Ha Ha Tonka, Samantha Crain, Kongos

"Never. Never ask for what ought to be offered." —Daniel Woodrell, Winter's Bone

There's a certain wisdom that exists in the hills of the Ozarks. It's a wisdom that spits out of the mouths of Woodrell's characters; it's a wisdom that is found in the lyrics by Woodrell's fellow West Plains, Missouri natives, Ha Ha Tonka; and it's a wisdom that's found on the band's new full-length LP, Death of a Decade.

"They say that if you don't change where you're going / you're gonna end up right where you're headed." —Ha Ha Tonka, "Made Example Of"

Recorded in a 200 year old barn in scenic New Paltz, NY with producer Kevin McMahon (Titus Andronicus, The Felice Brothers, The Walkmen), Death of a Decade began as a stripped down record, rich with warm tones that could only be captured under a 30 foot roof of a barn. "We wanted to make sure we left in all the imperfections of the barn such as the chairs squeaking and the boards creaking", explains lead singer Brian Roberts. After tracking the songs in this rough hewn setting, the files were shipped to hAUs Studio in Kansas City, MO where The Ryantist mixed and manipulated synthetic sonic threads into this organic tapestry. Death of a Decade is where authentic meets synthetic, acoustic meets electronic, and tradition meets innovation.

Thematically, Death of a Decade is less "story-based" than Ha Ha Tonka's previous work (which pulled heavily from Missouri history and folklore for its lyrics), with the band now focusing on the transition into manhood—something that doesn't automatically come once you pass a certain age: "I realize that youth is wasted on the young," Roberts sings on "Westward Bound," "Oh, I know that now my wasting days are done."

However, Roberts says, Death of a Decade is not meant to be a requiem for lost youth, but rather an embrace of the notion that the passage of time is better than the alternative. There you have it again: the wisdom of the Ozarks.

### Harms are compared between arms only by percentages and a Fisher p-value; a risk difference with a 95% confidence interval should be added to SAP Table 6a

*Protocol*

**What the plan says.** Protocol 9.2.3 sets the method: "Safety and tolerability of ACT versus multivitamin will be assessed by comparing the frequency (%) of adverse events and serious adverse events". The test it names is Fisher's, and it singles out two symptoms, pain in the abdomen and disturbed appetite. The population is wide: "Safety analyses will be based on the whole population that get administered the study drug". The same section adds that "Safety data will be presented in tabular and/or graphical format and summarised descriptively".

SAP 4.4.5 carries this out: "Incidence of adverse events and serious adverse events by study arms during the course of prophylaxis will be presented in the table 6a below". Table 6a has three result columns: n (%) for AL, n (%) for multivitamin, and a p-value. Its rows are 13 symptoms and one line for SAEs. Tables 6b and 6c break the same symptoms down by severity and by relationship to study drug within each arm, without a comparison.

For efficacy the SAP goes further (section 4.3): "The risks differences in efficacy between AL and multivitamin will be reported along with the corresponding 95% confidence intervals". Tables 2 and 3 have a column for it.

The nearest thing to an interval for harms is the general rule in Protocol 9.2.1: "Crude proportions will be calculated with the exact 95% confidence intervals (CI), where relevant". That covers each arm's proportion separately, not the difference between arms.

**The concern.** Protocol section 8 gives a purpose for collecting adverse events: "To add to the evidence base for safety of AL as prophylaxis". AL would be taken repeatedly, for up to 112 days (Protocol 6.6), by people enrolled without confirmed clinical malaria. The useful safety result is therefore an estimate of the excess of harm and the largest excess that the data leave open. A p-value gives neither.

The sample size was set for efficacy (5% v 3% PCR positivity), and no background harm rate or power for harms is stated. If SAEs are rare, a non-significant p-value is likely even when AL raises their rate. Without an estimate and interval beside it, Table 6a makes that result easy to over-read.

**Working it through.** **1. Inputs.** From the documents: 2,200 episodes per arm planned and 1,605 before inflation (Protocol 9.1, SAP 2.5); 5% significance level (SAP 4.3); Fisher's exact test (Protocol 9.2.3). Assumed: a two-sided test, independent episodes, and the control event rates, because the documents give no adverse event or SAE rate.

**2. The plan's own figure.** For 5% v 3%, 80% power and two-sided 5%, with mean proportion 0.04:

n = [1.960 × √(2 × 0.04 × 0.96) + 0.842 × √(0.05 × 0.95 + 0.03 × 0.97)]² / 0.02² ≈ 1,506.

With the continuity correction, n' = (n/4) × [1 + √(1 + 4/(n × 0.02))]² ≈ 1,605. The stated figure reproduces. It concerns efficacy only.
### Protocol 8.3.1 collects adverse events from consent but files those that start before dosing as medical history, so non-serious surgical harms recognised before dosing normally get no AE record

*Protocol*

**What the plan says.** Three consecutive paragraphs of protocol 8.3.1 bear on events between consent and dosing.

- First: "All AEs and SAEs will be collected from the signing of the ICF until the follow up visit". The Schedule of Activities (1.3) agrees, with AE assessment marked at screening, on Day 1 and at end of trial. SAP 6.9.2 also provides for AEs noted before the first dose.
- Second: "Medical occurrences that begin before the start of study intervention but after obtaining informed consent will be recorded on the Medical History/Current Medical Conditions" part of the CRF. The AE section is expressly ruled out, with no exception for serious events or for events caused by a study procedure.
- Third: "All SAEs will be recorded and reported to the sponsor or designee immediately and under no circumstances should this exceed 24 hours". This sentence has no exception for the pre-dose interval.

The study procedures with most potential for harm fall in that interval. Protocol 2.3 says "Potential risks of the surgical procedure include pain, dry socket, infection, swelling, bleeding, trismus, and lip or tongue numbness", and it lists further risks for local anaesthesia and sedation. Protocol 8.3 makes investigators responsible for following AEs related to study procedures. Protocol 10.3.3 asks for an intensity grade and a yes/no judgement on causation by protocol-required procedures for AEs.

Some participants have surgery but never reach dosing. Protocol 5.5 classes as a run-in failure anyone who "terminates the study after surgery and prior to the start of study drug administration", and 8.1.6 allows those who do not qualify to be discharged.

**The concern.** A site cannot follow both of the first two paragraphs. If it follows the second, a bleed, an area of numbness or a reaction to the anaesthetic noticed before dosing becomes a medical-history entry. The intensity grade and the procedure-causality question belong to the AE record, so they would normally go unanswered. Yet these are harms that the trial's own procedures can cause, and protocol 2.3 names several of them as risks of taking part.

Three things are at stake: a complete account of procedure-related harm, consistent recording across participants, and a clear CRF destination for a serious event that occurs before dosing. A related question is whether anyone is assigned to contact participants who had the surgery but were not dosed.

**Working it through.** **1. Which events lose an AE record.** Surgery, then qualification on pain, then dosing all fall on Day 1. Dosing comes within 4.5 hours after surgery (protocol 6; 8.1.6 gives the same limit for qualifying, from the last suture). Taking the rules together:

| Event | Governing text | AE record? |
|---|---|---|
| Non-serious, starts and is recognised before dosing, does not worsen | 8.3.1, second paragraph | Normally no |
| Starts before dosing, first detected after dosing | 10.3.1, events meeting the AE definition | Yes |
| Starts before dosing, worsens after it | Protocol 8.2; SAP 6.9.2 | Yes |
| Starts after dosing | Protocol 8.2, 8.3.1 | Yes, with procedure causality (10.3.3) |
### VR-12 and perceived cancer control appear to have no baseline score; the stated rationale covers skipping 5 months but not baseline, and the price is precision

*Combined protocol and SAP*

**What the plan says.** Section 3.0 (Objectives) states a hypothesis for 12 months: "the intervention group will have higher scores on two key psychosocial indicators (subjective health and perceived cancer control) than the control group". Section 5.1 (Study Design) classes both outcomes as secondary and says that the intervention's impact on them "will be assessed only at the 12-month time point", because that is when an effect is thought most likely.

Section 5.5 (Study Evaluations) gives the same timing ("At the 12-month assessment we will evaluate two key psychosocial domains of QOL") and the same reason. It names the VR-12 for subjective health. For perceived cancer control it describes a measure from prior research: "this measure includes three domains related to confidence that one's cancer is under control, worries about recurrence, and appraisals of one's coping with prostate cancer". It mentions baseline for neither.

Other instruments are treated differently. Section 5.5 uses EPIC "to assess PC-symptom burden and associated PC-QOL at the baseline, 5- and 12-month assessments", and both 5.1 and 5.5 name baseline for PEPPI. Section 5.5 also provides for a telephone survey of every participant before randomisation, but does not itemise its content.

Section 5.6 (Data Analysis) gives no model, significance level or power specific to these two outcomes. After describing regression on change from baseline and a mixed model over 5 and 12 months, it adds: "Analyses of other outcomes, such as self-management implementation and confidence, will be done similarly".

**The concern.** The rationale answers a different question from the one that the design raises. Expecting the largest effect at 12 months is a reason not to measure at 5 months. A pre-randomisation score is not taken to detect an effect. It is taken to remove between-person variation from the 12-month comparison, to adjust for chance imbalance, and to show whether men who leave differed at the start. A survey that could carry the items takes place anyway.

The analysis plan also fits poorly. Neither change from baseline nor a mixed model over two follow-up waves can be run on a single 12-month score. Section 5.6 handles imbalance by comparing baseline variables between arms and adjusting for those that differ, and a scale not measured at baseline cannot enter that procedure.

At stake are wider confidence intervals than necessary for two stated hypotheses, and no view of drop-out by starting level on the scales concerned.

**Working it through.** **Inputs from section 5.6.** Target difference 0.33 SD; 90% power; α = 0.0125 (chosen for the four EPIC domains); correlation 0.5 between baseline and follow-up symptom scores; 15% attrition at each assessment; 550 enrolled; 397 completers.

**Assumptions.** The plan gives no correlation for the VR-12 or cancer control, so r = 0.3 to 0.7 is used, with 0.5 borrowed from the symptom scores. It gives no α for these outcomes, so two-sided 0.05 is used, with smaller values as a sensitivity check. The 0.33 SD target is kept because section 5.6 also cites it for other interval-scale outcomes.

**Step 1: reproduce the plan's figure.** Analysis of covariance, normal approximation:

Even if the album's songs aren't specifically of the Ozarks, the sound is—still present is the traditional instrumentation (just listen to guitarist Brett Anderson's arpeggio mandolin lines on "Usual Suspects" and "Made Example Of"), with bassist Lucas Long and drummer Lennon Bone rounding out the rhythm section to stampeding affect. Still present are the spine-tingling four-part gospel harmonies, a signature sound that sets Ha Ha Tonka apart from every other indie band-cum-Southern rock group that seems to be shambling out of the suburban woods these days.

Ultimately, what makes the Ha Ha Tonka brand of Southern rock so special is that it's authentic, it's effortless, and it never comes across as forced. They are masters at bringing together the traditional and the modern. They sit at the crossroads of Americana and indie, where Alabama meets Arcade Fire – shakes their hand and takes them out for a drink.

So, back to Woodrell's Ozarkian wisdom from "Winter's Bone," being considered one of the best bands you'll discover (or rediscover) in 2011 isn't something Ha Ha Tonka ought need to ask for—it will be offered.

More about HHT: Named after Ha Ha Tonka State Park in their native Missouri, the group's relentless touring has seen them become one of the most buzzed about young bands in America, appearing at Lollapalooza, Sundance Film Fest, SXSW, CMJ while touring nationally as a headlining act, as well as supporting many great bands such as Old 97s, Murder By Death, Langhorne Slim, Cross Canadian Ragweed, Someone Still Loves You, Boris Yeltsin, Ludo, Meat Puppets and more.

This Oklahoma native makes stark music that surrounds her sweetly smoky voice with acoustic guitars, fiddle and occasional piano. Crain is a traveler at heart who has populated the songs on her first two albums with characters she's met on the road. She takes a more introspective tack for the first time on her latest, Kid Face, on autobiographical songs she says constitute "a musical journal" of her experiences.

KONGOS is a rock band of four brothers (Johnny, Jesse, Dylan and Danny Kongos) - sons of South African/British singer-songwriter John Kongos, best known for his two international hits 'He's Gonna Step On You Again' and 'Tokoloshe Man'. They grew up in London and South Africa and are now based in Phoenix, Arizona.

Their debut album was self-released in 2007, receiving glowing reviews and gaining them local acclaim in Arizona.

After being playlisted on 5FM, the biggest TOP 40 station in South Africa, the first single "I'm Only Joking" from their new album "Lunatic" went on to hit No. 1 on the Tuks FM rock chart and was the most requested song for 11 weeks in a row. The band is now on their 7th single, with 5 TOP 40 hits and several #1/Top 10 hits on various charts, making the album a top seller and the No. 1 download for 6 weeks.

KONGOS followed the South African release of the album (JUST MUSIC) with a sold-out tour of the country which included headlining spots on several major festivals including the world-famous Oppikoppi Festival and Rocking The Daisies.

In July 2012, they followed the "soft-release" of Lunatic with a North American tour, including showcases in LA, Toronto, NYC (CMJ), and 2 sold out shows at the Crescent Ballroom in Phoenix. They then returned to South Africa in November once more to open for Linkin Park on their stadium tour, playing to more than 100,000 people.

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Ha Ha Tonka, Samantha Crain, Kongos

Friday, October 4 · Doors 8:30 PM / Show 9:00 PM at The Satellite